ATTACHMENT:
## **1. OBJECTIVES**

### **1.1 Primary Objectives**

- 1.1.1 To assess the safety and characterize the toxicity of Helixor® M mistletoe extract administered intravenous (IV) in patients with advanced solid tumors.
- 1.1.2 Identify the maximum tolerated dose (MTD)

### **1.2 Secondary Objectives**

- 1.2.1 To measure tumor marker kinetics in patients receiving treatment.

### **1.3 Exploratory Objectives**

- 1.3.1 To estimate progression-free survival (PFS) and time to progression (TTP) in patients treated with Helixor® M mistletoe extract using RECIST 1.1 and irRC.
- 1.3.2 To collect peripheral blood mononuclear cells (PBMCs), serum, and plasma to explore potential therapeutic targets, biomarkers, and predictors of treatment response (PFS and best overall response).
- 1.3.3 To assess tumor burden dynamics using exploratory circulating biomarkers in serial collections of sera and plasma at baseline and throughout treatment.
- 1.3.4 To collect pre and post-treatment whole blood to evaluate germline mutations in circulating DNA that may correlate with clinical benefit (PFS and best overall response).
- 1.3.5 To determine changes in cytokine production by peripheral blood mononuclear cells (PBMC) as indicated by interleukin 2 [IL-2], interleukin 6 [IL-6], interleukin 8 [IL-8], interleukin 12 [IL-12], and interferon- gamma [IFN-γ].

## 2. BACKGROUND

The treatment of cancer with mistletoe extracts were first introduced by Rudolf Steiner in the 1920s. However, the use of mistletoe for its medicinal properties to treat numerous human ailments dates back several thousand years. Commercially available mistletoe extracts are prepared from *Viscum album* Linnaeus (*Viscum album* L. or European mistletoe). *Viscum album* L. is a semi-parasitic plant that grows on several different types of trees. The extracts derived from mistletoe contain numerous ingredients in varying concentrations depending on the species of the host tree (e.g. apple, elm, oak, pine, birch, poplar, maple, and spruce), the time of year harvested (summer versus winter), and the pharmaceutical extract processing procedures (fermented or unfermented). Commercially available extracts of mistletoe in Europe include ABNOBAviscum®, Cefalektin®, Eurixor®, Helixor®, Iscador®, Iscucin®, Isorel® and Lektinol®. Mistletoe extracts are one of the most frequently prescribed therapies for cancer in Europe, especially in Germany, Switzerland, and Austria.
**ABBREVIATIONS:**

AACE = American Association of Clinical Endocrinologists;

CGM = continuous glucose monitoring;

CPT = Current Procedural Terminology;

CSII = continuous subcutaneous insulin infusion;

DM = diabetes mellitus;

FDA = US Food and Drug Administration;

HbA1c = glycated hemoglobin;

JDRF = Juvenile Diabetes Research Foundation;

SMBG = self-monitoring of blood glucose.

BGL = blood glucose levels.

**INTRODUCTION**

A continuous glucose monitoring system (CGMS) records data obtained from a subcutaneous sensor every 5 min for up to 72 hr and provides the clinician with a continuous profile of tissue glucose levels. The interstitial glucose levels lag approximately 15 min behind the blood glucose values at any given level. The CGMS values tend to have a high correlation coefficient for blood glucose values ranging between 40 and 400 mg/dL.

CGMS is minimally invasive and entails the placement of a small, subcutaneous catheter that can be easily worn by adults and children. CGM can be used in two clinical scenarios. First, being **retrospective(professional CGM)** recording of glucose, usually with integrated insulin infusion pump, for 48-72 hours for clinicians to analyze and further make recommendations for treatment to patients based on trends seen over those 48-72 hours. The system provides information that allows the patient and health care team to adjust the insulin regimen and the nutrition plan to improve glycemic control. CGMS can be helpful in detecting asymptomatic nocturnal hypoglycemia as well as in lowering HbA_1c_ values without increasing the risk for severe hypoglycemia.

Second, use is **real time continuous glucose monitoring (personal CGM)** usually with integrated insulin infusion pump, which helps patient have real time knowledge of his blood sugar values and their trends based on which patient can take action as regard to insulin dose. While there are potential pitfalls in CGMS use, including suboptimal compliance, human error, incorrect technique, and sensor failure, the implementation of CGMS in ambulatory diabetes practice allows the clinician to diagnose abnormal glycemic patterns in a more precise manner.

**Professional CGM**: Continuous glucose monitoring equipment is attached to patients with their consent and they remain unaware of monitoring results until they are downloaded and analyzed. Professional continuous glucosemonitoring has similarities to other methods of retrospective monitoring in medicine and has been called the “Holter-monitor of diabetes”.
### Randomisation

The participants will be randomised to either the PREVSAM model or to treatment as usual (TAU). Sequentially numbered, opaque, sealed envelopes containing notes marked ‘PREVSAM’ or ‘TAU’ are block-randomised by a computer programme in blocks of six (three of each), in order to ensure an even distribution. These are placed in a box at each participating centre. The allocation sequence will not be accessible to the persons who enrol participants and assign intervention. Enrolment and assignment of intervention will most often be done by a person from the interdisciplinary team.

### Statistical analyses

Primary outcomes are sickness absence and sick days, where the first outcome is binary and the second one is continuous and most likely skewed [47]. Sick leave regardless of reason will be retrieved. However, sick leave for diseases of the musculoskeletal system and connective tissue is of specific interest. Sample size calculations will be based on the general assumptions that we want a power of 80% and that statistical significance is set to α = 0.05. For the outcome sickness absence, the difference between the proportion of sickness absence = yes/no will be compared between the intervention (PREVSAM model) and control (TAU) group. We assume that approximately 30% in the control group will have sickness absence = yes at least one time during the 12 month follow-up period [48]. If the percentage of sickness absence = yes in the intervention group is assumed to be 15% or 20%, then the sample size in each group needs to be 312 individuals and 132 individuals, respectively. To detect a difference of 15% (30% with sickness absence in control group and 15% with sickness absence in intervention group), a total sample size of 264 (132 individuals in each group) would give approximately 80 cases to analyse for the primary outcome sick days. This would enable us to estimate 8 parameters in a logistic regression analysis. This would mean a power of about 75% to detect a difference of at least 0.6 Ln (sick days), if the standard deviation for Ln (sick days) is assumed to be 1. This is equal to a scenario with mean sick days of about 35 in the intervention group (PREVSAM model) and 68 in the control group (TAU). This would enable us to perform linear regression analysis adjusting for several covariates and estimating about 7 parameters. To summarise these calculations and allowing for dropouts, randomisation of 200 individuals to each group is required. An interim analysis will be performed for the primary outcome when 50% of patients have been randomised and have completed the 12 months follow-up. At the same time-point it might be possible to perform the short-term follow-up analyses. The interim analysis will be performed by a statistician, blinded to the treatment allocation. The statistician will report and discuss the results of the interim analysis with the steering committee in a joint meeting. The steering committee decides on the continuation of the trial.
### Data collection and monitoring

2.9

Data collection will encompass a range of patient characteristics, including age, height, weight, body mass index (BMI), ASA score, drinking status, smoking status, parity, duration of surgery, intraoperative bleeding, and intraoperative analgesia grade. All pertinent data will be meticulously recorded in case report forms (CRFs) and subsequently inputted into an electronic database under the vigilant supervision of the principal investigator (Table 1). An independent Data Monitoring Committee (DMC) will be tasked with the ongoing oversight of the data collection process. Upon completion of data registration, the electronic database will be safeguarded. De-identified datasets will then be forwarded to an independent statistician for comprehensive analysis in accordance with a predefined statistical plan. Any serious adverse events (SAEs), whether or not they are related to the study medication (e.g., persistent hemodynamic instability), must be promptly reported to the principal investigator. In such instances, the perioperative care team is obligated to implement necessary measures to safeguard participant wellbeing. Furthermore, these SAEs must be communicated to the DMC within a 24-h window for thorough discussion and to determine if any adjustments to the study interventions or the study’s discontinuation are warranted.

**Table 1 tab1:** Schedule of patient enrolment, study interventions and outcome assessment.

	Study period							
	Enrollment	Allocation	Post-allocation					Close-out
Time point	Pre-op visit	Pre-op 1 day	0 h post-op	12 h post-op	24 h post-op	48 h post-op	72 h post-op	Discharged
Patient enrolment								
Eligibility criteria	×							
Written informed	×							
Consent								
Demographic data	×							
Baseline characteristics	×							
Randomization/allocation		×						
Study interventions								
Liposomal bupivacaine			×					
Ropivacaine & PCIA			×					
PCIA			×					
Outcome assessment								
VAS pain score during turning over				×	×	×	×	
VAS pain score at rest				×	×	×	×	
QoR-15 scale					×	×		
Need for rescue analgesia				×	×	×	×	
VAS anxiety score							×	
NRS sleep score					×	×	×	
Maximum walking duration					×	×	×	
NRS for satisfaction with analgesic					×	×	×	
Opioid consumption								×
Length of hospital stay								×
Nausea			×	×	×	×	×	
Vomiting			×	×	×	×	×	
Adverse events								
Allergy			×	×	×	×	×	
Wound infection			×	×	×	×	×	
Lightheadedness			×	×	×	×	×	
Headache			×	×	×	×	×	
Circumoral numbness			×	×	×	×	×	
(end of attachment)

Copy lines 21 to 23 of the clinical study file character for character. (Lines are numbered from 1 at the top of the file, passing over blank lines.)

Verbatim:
FDA = US Food and Drug Administration;

HbA1c = glycated hemoglobin;

JDRF = Juvenile Diabetes Research Foundation;